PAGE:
Pennsylvania plans to allow online gambling at truck stops

Do you like to gamble?

Governor Tom Wolf has signed legislation that will allow online gambling to expand in Pennsylvania to truck stops and airports.

Since the state’s economy is having a difficult time generating revenue, state officials devised this plan to keep the money coming in.

Under the legislation, the state will become the fourth to allow online gambling, joining Nevada, New Jersey, and Delaware. It also makes Pennsylvania the first state to allow online play for both commercial casinos and its state lottery, as both go in search of newer and younger players, according to The Philadelphia Tribune.

Democrat Governor Wolf is less than thrilled with the increase in gambling; however, Wolf thinks that online gambling in truck stops and airports will garner better public response than a tax increase.

Wolf vows that the introduction of online gambling will not damage the existing tax collections from casino revenues or receipts from the struggling Pennsylvania Lottery.

He explained saying, “There’s been a lot of pressure from a lot of places in the Commonwealth to actually expand this, and we do need some recurring revenue,” Wolf said. “Again, the goal has been all along to do what’s prudent, not cannibalize existing gambling revenue coming to the state, and I think what we’re settling on will actually do that.”

Truck stops will be able to operate up to 5 slot machine-style monitors called video gaming terminals.

This new gambling legislation has an expected profit of $200 million or more from casino license fees and taxes on higher gambling losses. The online gambling area has hopes of repaying a projected $2.2 billion dollar deficit that the state has incurred.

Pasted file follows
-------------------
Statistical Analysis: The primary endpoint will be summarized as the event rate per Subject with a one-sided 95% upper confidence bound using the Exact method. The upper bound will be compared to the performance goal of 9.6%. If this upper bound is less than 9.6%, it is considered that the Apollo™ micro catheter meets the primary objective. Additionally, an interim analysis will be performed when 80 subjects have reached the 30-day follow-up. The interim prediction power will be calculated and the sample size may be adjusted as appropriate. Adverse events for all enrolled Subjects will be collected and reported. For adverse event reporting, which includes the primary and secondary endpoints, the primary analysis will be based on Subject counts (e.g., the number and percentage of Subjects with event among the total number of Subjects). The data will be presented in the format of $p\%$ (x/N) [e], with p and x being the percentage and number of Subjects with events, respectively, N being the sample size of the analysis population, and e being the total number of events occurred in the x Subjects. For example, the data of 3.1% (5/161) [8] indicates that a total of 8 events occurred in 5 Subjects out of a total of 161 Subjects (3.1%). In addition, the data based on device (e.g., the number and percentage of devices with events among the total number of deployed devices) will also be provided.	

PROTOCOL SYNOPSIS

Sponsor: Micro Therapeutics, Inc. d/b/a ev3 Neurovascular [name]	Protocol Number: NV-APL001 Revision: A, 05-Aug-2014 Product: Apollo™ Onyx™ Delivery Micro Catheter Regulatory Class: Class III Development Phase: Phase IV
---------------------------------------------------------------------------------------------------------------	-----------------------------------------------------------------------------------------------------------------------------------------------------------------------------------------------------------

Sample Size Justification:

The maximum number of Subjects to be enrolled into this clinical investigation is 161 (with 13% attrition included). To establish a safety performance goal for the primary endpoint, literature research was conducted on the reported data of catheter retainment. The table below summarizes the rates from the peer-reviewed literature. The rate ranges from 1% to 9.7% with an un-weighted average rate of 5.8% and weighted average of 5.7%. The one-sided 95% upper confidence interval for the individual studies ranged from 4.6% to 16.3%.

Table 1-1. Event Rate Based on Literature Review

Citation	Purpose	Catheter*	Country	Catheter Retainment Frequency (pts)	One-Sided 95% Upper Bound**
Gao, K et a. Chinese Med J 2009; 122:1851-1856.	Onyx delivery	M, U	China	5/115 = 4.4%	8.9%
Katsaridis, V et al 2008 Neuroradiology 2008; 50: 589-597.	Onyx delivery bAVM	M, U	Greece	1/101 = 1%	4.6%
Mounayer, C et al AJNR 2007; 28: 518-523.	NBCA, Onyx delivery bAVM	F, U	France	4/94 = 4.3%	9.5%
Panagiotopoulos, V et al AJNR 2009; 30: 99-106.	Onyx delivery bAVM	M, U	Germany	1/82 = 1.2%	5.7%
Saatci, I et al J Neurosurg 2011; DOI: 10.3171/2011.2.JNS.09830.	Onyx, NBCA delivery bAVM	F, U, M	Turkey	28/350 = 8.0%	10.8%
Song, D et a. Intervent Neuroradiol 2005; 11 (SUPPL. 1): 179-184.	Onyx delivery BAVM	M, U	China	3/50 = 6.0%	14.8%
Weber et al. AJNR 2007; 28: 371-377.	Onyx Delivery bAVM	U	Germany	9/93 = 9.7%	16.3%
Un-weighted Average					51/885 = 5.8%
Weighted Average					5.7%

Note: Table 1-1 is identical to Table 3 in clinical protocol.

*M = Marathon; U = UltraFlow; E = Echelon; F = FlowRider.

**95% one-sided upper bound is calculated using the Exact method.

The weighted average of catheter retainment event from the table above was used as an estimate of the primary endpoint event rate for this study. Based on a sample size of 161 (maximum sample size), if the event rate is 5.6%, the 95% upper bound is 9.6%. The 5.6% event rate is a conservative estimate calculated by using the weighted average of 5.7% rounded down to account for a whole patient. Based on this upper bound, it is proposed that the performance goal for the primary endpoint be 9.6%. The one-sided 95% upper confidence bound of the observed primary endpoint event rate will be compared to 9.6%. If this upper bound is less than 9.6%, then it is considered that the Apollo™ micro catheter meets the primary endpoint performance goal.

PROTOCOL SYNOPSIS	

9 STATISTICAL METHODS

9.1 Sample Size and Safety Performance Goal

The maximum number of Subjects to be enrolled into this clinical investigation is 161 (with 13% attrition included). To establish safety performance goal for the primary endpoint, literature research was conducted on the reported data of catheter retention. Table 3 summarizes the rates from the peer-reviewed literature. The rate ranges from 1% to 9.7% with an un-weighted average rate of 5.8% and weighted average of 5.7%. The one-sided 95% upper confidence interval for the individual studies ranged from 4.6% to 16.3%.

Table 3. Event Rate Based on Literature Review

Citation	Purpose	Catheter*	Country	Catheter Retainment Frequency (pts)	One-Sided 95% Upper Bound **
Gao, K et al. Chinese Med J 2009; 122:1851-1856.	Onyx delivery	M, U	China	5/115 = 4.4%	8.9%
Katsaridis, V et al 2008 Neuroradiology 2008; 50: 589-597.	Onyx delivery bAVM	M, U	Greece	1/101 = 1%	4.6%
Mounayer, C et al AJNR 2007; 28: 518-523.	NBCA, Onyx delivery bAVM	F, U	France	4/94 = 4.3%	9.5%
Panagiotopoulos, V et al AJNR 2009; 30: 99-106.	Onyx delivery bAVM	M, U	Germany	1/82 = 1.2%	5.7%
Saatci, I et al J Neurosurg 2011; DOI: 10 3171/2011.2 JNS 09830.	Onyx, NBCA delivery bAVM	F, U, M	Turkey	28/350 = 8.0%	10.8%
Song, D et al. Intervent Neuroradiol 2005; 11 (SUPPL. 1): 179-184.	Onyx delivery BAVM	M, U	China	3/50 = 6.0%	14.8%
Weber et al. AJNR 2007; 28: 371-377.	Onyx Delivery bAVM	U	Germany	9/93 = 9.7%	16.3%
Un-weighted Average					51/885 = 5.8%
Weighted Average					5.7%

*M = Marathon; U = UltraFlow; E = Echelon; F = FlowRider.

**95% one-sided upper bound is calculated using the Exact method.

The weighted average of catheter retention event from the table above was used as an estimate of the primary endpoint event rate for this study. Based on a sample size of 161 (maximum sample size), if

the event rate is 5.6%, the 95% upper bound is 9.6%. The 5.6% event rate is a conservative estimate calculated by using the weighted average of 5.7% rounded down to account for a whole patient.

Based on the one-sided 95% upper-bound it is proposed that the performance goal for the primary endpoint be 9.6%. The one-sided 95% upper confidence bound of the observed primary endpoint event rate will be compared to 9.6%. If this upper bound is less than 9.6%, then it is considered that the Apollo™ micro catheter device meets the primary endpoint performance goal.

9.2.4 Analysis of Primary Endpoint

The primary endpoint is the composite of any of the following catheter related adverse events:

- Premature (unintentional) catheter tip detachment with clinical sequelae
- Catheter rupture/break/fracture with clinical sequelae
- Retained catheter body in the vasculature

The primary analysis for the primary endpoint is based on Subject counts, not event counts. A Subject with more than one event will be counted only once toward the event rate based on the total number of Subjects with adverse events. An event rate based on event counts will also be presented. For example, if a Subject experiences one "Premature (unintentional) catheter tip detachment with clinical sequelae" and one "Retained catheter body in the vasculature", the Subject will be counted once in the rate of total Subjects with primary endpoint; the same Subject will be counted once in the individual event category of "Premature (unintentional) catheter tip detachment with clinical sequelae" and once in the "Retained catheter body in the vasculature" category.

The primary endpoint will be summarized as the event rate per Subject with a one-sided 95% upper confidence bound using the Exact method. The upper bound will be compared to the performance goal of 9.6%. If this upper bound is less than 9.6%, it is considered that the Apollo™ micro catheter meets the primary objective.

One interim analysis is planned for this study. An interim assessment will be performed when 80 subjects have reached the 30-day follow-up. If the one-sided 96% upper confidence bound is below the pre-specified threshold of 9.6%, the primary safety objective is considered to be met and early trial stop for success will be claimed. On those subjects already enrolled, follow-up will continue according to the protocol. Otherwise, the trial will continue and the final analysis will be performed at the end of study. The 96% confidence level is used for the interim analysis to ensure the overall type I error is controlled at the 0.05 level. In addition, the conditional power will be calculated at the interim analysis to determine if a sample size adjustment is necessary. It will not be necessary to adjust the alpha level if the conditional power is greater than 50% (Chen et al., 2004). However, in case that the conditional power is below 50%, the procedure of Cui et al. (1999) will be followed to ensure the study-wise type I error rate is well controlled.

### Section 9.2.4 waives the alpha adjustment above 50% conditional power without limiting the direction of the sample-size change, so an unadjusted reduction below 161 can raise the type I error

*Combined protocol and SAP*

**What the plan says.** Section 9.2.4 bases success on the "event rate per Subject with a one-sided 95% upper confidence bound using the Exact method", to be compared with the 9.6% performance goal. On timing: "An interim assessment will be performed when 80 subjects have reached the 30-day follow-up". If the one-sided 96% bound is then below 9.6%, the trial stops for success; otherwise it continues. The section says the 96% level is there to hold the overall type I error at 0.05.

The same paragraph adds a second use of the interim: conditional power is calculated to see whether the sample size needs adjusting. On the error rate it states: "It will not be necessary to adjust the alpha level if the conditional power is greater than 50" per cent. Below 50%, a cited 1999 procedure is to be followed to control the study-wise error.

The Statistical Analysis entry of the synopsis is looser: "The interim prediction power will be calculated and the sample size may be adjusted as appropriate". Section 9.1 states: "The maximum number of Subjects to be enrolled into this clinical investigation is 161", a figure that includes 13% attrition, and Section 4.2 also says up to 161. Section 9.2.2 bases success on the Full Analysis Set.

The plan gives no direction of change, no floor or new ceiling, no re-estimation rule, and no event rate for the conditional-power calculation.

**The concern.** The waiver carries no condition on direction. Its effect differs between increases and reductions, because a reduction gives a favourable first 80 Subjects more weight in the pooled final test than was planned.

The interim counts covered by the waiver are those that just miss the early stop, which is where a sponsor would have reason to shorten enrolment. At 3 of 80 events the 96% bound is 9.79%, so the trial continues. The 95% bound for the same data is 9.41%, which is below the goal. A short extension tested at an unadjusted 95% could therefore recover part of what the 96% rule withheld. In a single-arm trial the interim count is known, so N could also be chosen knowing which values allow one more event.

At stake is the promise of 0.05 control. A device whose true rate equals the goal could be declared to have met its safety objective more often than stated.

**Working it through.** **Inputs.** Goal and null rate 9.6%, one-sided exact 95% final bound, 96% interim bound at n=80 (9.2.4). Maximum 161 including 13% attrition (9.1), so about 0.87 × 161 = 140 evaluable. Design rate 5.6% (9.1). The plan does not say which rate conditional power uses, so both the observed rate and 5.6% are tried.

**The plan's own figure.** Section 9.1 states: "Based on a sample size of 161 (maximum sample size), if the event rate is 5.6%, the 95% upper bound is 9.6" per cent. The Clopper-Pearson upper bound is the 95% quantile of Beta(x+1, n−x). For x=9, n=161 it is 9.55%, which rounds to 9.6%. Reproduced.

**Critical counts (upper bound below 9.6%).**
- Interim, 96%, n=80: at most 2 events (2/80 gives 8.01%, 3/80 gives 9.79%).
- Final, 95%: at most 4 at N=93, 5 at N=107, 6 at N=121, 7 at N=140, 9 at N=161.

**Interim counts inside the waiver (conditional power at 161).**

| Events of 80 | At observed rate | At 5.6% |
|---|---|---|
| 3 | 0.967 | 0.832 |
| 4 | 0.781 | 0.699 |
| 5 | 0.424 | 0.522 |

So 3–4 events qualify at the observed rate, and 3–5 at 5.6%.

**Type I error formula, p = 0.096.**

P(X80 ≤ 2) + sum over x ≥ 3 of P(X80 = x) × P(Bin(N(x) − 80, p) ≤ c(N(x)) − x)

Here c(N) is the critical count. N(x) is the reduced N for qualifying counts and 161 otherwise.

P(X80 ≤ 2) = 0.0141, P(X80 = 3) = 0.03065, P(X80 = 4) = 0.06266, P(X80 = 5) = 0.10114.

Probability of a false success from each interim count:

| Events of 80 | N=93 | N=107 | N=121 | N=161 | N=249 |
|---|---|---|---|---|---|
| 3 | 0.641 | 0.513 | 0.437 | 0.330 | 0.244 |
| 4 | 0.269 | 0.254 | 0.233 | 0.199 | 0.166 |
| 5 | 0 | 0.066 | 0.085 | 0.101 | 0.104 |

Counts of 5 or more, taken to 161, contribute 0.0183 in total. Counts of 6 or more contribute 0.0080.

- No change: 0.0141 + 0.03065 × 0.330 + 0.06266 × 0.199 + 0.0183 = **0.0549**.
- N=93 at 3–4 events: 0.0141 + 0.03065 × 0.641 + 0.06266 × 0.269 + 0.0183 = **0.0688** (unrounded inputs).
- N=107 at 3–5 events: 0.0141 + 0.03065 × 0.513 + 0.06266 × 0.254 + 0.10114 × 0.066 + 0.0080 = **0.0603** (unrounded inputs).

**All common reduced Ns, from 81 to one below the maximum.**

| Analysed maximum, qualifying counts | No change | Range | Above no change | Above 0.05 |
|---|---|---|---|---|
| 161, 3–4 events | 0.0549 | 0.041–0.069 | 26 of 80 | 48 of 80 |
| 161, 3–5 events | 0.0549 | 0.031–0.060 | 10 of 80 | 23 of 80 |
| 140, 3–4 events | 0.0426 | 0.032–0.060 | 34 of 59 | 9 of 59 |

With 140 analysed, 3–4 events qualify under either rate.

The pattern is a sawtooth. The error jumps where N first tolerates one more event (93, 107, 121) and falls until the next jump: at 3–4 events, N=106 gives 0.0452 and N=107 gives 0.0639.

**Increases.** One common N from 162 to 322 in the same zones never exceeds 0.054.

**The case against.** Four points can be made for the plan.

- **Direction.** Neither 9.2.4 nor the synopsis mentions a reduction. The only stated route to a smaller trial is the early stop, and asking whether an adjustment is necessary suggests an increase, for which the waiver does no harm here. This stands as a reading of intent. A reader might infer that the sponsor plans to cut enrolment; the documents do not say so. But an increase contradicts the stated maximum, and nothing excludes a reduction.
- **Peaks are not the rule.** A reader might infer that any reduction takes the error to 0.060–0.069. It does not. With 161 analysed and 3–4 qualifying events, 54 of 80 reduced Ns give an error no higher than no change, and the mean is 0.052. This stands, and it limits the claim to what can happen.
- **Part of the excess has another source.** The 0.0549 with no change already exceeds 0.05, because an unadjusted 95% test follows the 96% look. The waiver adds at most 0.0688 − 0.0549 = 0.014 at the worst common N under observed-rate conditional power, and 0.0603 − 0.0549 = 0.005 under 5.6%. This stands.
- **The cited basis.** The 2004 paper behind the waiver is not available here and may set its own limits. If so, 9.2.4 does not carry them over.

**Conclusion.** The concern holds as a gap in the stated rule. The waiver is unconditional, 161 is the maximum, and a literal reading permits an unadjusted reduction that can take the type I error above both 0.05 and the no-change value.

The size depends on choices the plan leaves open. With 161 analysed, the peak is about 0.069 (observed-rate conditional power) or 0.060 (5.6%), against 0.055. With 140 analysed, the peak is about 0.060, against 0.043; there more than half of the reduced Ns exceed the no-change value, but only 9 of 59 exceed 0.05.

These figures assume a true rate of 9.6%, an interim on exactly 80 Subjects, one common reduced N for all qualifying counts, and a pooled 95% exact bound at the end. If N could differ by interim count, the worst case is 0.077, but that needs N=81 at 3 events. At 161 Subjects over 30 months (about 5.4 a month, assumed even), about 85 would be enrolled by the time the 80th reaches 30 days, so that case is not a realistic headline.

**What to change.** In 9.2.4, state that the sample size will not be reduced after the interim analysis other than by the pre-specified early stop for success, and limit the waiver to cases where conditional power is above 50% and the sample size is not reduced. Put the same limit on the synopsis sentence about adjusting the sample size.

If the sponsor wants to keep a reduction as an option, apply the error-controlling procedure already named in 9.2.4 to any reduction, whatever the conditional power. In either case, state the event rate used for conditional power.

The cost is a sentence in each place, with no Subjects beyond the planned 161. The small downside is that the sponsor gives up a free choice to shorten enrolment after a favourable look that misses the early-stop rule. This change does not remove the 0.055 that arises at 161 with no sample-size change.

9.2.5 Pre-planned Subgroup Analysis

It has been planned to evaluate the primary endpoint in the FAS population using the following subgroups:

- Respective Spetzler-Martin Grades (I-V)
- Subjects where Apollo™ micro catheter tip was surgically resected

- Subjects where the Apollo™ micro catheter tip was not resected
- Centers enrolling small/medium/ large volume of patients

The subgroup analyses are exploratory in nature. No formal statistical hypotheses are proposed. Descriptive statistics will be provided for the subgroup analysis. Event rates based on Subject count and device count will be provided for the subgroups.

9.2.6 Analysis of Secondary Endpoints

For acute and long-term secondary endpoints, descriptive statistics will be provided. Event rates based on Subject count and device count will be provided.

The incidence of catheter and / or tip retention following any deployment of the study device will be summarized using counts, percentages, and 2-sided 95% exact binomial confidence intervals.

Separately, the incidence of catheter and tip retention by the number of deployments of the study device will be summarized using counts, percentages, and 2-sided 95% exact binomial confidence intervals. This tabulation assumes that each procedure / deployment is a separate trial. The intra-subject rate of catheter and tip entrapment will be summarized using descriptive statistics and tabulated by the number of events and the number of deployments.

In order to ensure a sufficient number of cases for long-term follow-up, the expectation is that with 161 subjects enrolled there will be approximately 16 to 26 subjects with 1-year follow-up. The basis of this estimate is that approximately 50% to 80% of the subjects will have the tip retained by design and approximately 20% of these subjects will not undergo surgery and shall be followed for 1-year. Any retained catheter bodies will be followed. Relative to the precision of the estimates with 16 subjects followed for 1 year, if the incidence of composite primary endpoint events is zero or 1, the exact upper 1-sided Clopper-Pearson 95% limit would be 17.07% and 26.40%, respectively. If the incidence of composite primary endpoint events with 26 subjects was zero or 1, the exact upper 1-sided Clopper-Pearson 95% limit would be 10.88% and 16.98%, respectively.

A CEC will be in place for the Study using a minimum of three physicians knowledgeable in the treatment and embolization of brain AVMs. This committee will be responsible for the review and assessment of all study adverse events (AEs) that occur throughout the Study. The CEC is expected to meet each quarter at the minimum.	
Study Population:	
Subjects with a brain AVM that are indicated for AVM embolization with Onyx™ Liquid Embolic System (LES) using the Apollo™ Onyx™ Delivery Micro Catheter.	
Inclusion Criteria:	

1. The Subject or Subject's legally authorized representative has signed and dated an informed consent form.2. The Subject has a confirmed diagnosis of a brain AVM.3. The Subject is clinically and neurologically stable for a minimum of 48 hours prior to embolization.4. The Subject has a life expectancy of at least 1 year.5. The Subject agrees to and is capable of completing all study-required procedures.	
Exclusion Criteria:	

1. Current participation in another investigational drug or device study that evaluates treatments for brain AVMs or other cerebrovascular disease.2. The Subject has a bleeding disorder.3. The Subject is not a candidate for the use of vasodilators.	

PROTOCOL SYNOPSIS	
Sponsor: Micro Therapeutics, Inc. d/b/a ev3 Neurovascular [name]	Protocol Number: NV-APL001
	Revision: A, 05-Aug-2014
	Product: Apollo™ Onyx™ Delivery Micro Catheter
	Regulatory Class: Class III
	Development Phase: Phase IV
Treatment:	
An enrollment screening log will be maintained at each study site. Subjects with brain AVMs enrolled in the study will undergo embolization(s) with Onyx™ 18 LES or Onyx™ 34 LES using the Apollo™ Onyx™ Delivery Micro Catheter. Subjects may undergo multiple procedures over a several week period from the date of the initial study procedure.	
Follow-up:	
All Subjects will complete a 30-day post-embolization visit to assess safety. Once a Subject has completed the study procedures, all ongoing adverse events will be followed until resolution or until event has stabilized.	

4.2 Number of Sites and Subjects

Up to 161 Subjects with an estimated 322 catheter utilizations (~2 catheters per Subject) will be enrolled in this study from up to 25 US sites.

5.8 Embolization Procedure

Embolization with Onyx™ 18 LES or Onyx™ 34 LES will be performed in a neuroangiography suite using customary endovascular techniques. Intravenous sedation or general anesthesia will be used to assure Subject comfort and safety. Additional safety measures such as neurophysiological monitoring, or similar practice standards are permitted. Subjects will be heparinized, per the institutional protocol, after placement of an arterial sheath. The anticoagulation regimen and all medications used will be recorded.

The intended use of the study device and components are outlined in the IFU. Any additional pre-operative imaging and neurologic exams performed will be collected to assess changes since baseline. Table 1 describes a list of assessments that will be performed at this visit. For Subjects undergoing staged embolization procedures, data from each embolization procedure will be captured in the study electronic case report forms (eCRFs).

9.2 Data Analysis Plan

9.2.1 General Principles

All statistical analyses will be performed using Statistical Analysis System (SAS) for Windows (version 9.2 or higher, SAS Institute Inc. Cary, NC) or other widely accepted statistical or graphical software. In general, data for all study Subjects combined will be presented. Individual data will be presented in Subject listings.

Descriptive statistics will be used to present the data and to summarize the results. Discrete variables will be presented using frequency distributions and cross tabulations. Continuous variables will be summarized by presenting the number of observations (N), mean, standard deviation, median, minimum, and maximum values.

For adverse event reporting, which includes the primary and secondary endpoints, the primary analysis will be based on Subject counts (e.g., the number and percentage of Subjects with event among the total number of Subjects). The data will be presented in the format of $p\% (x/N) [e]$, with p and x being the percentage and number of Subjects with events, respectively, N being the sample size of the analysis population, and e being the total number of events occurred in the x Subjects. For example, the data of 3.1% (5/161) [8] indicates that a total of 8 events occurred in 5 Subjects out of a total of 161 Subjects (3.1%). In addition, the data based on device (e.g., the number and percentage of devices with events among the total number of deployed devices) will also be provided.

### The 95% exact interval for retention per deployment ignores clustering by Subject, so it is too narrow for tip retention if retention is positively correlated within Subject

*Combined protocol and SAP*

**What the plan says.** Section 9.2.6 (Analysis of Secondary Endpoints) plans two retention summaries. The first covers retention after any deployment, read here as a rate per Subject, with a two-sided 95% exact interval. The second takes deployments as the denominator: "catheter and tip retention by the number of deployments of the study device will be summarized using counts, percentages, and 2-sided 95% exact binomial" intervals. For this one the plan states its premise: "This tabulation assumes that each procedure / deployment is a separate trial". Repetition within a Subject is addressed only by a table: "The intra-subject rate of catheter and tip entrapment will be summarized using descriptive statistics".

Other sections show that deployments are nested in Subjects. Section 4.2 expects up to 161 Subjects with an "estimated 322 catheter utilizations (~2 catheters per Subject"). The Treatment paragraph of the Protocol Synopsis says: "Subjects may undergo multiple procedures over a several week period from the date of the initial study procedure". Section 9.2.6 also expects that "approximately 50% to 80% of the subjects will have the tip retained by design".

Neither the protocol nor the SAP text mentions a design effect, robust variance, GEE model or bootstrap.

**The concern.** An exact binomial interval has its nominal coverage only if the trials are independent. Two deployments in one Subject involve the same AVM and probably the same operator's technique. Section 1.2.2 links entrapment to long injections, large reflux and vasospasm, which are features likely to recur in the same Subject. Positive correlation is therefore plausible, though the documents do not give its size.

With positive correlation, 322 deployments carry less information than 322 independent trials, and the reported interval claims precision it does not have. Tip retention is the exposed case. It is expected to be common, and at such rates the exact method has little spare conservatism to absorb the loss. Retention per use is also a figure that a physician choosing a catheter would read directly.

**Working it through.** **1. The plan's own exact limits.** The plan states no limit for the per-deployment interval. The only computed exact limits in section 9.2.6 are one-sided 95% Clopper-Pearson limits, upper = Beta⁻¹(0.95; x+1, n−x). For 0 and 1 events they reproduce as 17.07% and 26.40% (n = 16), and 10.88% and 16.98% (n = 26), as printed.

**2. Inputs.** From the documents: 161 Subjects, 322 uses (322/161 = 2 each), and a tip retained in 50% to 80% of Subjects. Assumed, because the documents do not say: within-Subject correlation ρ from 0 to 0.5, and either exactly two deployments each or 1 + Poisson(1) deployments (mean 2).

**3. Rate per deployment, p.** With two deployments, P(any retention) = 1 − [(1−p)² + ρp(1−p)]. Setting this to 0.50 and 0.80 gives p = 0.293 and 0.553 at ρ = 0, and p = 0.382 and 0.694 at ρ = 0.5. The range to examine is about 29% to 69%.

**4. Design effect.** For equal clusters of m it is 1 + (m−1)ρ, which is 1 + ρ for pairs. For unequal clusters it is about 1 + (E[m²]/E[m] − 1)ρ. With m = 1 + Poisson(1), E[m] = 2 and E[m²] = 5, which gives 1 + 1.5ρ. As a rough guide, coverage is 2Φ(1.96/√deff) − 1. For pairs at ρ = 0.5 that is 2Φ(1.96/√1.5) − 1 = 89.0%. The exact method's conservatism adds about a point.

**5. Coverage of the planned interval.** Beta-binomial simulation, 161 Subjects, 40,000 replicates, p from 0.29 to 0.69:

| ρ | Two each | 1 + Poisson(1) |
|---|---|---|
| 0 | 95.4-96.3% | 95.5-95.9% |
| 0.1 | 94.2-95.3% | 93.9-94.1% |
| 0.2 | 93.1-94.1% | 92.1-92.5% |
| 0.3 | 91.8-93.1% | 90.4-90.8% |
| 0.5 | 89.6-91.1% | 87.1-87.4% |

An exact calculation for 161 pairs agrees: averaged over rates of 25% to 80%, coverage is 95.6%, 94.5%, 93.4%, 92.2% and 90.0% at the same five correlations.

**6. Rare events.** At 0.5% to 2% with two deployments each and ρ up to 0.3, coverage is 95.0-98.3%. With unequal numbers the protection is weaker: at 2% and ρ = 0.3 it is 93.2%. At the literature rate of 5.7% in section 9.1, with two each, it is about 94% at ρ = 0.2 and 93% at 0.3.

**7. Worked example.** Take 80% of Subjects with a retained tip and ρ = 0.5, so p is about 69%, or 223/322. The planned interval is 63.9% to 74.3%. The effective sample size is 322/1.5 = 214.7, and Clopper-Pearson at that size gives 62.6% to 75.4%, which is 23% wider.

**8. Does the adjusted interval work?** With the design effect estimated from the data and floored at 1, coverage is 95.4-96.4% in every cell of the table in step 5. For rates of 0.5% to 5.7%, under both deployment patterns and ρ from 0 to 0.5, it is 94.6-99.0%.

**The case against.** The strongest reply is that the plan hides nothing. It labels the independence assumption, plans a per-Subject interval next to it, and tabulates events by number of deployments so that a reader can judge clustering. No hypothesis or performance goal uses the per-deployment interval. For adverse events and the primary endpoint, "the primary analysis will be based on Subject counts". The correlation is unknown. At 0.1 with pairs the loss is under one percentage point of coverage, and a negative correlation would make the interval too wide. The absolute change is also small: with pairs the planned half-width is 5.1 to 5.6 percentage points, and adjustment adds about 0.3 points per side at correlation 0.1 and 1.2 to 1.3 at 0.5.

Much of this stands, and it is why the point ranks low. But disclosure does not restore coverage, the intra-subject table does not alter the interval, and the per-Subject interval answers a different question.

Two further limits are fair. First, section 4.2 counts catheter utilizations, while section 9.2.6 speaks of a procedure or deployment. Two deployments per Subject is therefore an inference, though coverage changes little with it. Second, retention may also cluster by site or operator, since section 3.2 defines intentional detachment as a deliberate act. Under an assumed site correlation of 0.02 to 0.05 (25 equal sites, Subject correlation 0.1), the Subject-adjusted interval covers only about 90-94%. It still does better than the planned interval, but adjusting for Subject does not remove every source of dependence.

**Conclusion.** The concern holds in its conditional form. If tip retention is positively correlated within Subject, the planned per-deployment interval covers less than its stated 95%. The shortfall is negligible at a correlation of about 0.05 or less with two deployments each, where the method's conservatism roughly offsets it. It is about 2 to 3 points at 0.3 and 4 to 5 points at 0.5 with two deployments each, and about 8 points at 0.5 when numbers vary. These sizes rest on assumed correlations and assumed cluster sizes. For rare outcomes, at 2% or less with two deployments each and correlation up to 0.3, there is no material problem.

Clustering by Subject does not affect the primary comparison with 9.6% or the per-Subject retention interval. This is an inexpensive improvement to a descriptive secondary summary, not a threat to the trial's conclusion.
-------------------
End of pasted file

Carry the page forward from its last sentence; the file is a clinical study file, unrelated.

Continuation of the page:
What do truck drivers think?

After the legislation was passed truck drivers at the Flying J in Middlesex Township were asked what they thought about online gambling at truck stops.

A Tennessee driver, Kate Perry, told PennLive, ” (Sigh) It can be a hassle.”  Her biggest concern was a matter of space – there is already a lack of parking for truck drivers.

“We’re hard-pressed for parking spaces already,” Perry said.

PennLive also reported, “Attempts to reach corporate officials of three major truck stop operators – Pilot-Flying J, Petro-Travel Centers of America and Love’s Travel Stops – regarding whether they plan to allow installation of the gambling terminals were not immediately successful.”

Contrary to Perry’s opinion, truck driver Mark Lyman stated, “I think it’s a good idea. They’ve got it in Illinois. I always stop to play.”

A Chicago truck driver, Nikola Nikolic, commented, “It’s not so bad, but it can be. It can be fun, but it can be very dangerous.”

Rondy Mosely of Atlanta, Georgia warned that often times gambling invites less than a desirable crowd. This could be problematic for the safety of truck drivers and truck stops in general. He added, “There’s no doubt truck stop gambling will be a money-maker for the Keystone State,”  but at what cost?

Florida truck driver Tim Mannn said what many are already thinking, “I don’t gamble. I run all 48 states. Vegas, Reno. I have no interest in spending my hard-earned money on that.”